In this post in February, 2021, I asked “Any guesses for when we might again have a fully functioning US Sentencing Commission?”. If anyone guessed August 4, 2022, well done: the US Senate tonight voted to confirm all seven of Prez Biden’s nominees to the USSC. This Bloomberg Law piece, headlined “US Sentencing Commission Restocked After Senate Confirmations,” starts its report on this exciting news this way:
The Senate confirmed President Biden’s seven nominees to the US Sentencing Commission, fully restocking the panel and giving it the quorum needed to create guidance for the first time since 2019.
The bipartisan group of nominees were confirmed by voice vote, or without a formal tally, Thursday night. The new panel will be led by US District Judge Carlton Reeves, who is the first Black chair in the commission’s history.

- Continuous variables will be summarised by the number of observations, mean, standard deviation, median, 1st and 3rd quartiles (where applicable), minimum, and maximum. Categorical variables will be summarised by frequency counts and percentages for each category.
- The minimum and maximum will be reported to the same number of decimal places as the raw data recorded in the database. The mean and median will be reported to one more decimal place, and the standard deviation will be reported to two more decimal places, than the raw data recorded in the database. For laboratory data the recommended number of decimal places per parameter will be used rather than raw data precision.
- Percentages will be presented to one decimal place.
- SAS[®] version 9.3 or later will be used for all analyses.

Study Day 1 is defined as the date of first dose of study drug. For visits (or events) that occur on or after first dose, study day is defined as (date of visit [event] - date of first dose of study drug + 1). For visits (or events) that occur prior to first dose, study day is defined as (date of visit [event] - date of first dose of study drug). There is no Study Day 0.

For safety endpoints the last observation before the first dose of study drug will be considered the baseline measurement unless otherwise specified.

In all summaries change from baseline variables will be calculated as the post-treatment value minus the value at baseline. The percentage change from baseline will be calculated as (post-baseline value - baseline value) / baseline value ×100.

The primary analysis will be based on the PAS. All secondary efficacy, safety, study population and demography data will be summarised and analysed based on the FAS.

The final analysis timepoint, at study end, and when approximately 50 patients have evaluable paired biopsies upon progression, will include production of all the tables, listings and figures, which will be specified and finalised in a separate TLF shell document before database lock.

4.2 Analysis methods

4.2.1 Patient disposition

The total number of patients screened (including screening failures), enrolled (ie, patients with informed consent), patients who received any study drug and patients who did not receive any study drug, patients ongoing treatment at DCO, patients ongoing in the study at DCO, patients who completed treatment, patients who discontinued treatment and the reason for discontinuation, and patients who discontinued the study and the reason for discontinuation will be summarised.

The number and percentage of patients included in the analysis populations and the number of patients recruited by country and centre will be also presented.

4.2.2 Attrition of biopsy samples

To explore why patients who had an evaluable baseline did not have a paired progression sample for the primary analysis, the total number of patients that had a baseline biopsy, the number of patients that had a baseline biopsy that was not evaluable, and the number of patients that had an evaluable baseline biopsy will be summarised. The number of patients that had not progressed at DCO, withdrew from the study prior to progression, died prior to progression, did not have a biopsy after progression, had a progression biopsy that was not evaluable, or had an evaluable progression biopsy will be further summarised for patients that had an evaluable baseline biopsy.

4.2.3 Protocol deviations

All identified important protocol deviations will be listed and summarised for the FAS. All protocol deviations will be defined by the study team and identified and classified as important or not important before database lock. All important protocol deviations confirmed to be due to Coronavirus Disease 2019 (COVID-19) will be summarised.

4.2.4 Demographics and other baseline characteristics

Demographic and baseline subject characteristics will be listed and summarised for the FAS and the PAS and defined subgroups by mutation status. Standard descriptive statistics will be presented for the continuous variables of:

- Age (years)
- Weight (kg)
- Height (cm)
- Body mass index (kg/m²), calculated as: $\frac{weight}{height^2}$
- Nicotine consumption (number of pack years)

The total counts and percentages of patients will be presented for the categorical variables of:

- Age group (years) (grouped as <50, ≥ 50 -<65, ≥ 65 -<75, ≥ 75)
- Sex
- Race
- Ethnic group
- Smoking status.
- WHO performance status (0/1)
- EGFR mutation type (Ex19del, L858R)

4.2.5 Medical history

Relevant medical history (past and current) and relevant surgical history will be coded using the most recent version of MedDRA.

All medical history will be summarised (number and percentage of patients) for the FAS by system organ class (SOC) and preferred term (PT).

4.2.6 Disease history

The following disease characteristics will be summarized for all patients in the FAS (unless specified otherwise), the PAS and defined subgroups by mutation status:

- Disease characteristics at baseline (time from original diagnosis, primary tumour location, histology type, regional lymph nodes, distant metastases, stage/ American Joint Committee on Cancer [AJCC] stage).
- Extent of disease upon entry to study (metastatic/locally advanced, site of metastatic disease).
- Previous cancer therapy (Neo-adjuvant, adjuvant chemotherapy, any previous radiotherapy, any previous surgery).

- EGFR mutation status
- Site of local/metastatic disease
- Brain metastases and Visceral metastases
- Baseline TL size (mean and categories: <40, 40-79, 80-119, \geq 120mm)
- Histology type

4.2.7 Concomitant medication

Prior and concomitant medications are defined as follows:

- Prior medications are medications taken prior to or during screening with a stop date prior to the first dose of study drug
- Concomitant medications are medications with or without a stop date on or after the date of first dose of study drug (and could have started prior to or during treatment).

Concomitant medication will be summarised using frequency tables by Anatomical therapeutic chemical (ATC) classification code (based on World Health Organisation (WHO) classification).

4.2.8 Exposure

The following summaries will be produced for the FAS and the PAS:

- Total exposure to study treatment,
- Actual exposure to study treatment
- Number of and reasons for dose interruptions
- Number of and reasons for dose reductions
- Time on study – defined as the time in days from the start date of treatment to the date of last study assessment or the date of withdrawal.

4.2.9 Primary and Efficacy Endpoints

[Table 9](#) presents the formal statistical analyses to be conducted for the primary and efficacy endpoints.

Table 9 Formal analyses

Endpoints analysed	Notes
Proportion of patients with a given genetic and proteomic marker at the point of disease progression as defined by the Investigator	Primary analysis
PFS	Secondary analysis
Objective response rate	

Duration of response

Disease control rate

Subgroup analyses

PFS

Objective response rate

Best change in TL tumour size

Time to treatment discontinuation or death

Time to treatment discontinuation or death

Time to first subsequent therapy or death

As a reminder, this post lists all the folks who tonight are officially US Sentencing Commissioners, and congrats to them all.
As I have noted in prior posts, not only has the USSC gone nearly four years without a quorum needed to complete official actions, it has not had a complete set of seven commissioners in place for the better part of a decade. But now, thrillingly, the Commission is fully loaded (and I hope ready to roll like Herbie).
Historically, as can be seen at this USSC webpage, back when the US Sentencing Commission was functional, the Commission would usually announce its yearly proposed priorities in June and then finalize those priorities in August. It will be interesting to see if the new fully loaded Commission will seek to move forward with announced priorities and possible amendments in the coming months or will need considerable time to get up and running effectively. There are lots of matters, big and small, that need the attention of a functioning Commission, but doing it right is more critical than doing it fast.
A few prior related posts: